Quantcast
Environmental News for a Healthier Planet and Life

How Solar Panels Can Boost Your Home's Value by Nearly $6,000

Business
How Solar Panels Can Boost Your Home's Value by Nearly $6,000

Plenty of additions can add to a home's market value, and a roof with solar panels is no exception.

The Lawrence Berkeley National Laboratory's (LBNL) Electricity Markets and Policy Group released a report with the numbers to prove it, too. According to LBNL, home values can increase by $5,911 for each kilowatt (kW) of solar energy generated by a rooftop system.

Most California homes can produce 2 to 5 KW, so, clearly, bigger is better when it comes to home premiums and energy production. The study also indicates that buyers are gravitating to solar homes with newer systems.

"The take-away here is the market is showing that [photovoltaic] PV is valued by home buyers," LBNL staff research associate Ben Hoen told the San Francisco Chronicle. "There could be a green cachet for the PV system that would be over and above the expected price."

Graphic credit: Lawrence Berkeley National Laboratory

The study looked at 1,894 California homes with solar roofs, compared with more than 70,000 non-solar homes sold in the state from 2000 to 2009.

The report found that the added value slides with each passing year. Premiums decrease by about 9 percent per year, while electricity generation drops by about 1 percent per year.

"They might be perceived as older technology, even if they're still producing electricity at the expected rate," Hoen said. "An individual home is going to have its own, individual premium for PV."

Still, adding a solar panel pays for itself in the way of energy savings and can be a nice complement to renovations and other factors to add to a home's value. That will become even more evident as more real estate appraisers figure out the best ways to assign value to solar systems.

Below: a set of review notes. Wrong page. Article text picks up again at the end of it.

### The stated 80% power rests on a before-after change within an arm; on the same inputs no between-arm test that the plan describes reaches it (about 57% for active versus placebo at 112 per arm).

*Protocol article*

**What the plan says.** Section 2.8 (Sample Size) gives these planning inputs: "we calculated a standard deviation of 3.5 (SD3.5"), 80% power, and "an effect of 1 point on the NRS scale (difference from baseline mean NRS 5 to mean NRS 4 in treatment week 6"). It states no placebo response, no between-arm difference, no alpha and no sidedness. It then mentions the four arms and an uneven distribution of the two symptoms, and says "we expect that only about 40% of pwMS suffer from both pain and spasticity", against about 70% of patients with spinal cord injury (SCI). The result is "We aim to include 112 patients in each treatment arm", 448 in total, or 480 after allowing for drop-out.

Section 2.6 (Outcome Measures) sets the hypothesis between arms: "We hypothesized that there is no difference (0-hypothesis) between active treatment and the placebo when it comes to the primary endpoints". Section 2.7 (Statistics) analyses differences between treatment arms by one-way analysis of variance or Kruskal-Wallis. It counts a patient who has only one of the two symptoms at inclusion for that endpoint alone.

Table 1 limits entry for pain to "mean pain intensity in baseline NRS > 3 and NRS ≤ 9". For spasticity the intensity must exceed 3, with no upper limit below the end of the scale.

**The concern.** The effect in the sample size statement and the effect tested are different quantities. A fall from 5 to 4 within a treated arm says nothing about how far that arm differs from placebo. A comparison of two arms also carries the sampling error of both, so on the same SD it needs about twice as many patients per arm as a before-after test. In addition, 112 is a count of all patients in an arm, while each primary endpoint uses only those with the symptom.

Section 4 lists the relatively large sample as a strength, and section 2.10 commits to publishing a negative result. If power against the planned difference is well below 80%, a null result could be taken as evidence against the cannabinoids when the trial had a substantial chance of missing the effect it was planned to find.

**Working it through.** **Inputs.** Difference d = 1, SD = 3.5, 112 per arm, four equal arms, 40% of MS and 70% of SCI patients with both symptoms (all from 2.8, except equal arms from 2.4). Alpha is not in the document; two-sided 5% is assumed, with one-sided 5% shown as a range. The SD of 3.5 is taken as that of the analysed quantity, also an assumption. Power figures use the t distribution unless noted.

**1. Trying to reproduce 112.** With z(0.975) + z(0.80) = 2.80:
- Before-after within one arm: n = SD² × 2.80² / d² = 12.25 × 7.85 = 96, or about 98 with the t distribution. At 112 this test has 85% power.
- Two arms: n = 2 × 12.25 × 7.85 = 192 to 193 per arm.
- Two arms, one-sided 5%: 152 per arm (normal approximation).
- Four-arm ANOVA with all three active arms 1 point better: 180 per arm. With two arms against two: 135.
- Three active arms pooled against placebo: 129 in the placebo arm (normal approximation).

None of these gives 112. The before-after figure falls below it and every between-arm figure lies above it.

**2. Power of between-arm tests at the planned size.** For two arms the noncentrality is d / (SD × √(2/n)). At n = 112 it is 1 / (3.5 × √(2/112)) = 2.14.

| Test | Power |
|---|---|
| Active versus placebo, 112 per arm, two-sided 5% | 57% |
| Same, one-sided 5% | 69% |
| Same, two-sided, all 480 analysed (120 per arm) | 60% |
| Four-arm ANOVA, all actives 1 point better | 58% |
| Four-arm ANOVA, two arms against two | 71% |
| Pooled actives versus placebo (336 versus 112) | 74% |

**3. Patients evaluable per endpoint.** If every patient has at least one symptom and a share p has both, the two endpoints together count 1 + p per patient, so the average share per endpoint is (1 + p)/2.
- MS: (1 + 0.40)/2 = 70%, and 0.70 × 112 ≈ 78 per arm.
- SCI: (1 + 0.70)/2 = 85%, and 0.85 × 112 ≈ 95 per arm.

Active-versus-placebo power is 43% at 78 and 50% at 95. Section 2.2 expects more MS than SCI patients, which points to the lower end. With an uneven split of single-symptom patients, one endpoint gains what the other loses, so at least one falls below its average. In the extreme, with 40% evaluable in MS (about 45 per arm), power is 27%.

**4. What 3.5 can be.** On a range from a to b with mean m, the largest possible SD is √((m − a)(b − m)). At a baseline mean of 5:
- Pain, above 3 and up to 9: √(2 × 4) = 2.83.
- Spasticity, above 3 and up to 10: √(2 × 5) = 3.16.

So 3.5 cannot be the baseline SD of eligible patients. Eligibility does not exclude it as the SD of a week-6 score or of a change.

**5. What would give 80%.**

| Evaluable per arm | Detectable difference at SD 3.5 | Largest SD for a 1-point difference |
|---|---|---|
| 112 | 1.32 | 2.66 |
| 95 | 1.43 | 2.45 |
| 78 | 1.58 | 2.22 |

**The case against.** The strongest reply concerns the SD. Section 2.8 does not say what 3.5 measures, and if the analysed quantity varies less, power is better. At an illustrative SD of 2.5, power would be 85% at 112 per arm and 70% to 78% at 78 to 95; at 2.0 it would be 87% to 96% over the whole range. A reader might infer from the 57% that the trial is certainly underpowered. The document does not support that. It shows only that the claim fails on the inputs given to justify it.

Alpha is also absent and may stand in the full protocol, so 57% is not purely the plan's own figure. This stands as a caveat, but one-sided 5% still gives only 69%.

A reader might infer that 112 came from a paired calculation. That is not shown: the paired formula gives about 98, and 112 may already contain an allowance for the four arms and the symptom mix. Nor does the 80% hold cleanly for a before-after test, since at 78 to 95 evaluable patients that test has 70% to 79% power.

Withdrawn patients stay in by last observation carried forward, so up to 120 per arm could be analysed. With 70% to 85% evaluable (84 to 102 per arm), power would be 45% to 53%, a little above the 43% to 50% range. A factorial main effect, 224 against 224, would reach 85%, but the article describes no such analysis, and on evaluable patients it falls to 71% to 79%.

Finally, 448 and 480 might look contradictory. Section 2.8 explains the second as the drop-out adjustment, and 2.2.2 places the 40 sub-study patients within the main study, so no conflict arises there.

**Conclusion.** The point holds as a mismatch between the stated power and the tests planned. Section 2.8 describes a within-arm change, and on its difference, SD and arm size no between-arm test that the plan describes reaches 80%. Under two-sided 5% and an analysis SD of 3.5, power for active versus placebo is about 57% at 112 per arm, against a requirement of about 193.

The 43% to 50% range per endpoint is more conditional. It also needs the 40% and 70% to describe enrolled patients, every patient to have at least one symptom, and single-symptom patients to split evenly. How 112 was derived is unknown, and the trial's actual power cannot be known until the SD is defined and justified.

"Valuing homes with green technologies of various kinds is becoming more common," he said. "It's not a process that happens overnight, but it is happening."

LBNL plans on updating the study soon and looking at other states, too. Prices have dropped dramatically since the final year of the data used for the study. In California alone, prices dropped from $10.60 per watt in 2009 to $5.67 per watt this year, according to the state's Go Solar website.

Nationwide, the average cost is $4.99 per watt and expected to decrease each year.

Visit EcoWatch’s RENEWABLES page for more related news on this topic.

Hopi blue corn is being affected by climate change. Abrahami / Wikimedia Commons / CC by 3.0

Climate change is making ancient Hopi farming nearly impossible, threatening not just the Tribe's staple food source, but a pillar of its culture and religion, the Arizona Republic reports.

Read More Show Less

EcoWatch Daily Newsletter

Pollution on the Ganges River. Kaushik Ghosh / Moment Open / Getty Images

The most polluted river in the world continues to be exploited through fishing practices that threaten endangered wildlife, new research shows.

Read More Show Less

Trending

Oil spills, such as the one in Mauritius in August 2020, could soon be among the ecological crimes considered ecocide. - / AFP / Getty Images

By Kenny Stancil

An expert panel of top international and environmental lawyers have begun working this month on a legal definition of "ecocide" with the goal of making mass ecological damage an enforceable international crime on par with war crimes, crimes against humanity, and genocide.

Read More Show Less
Polar bears are seen in the Arctic National Wildlife Refuge in Alaska. Alan D. Wilson / Wikimedia Commons / CC by 3.0

After ongoing pressure from environmental groups and Indigenous communities, Bank of America has said it will not finance any oil and gas exploration in the Arctic, making it the last major U.S. financial institution to do so.

Read More Show Less
Map shows tracks and strength of Atlantic tropical cyclones in 2020. Blues are tropical depressions and tropical storms; yellow through red show hurricanes, darker shades meaning stronger ones. Master0Garfield / Wikimedia Commons

By Astrid Caldas

As we reach the official end of hurricane season, 2020 will be one for the record books. Looking back at these long, surprising, sometimes downright crazy past six months (seven if you count when the first named storms actually started forming), there are many noteworthy statistics and patterns that drive home the significance of this hurricane season, and the ways climate change may have contributed to it.

Read More Show Less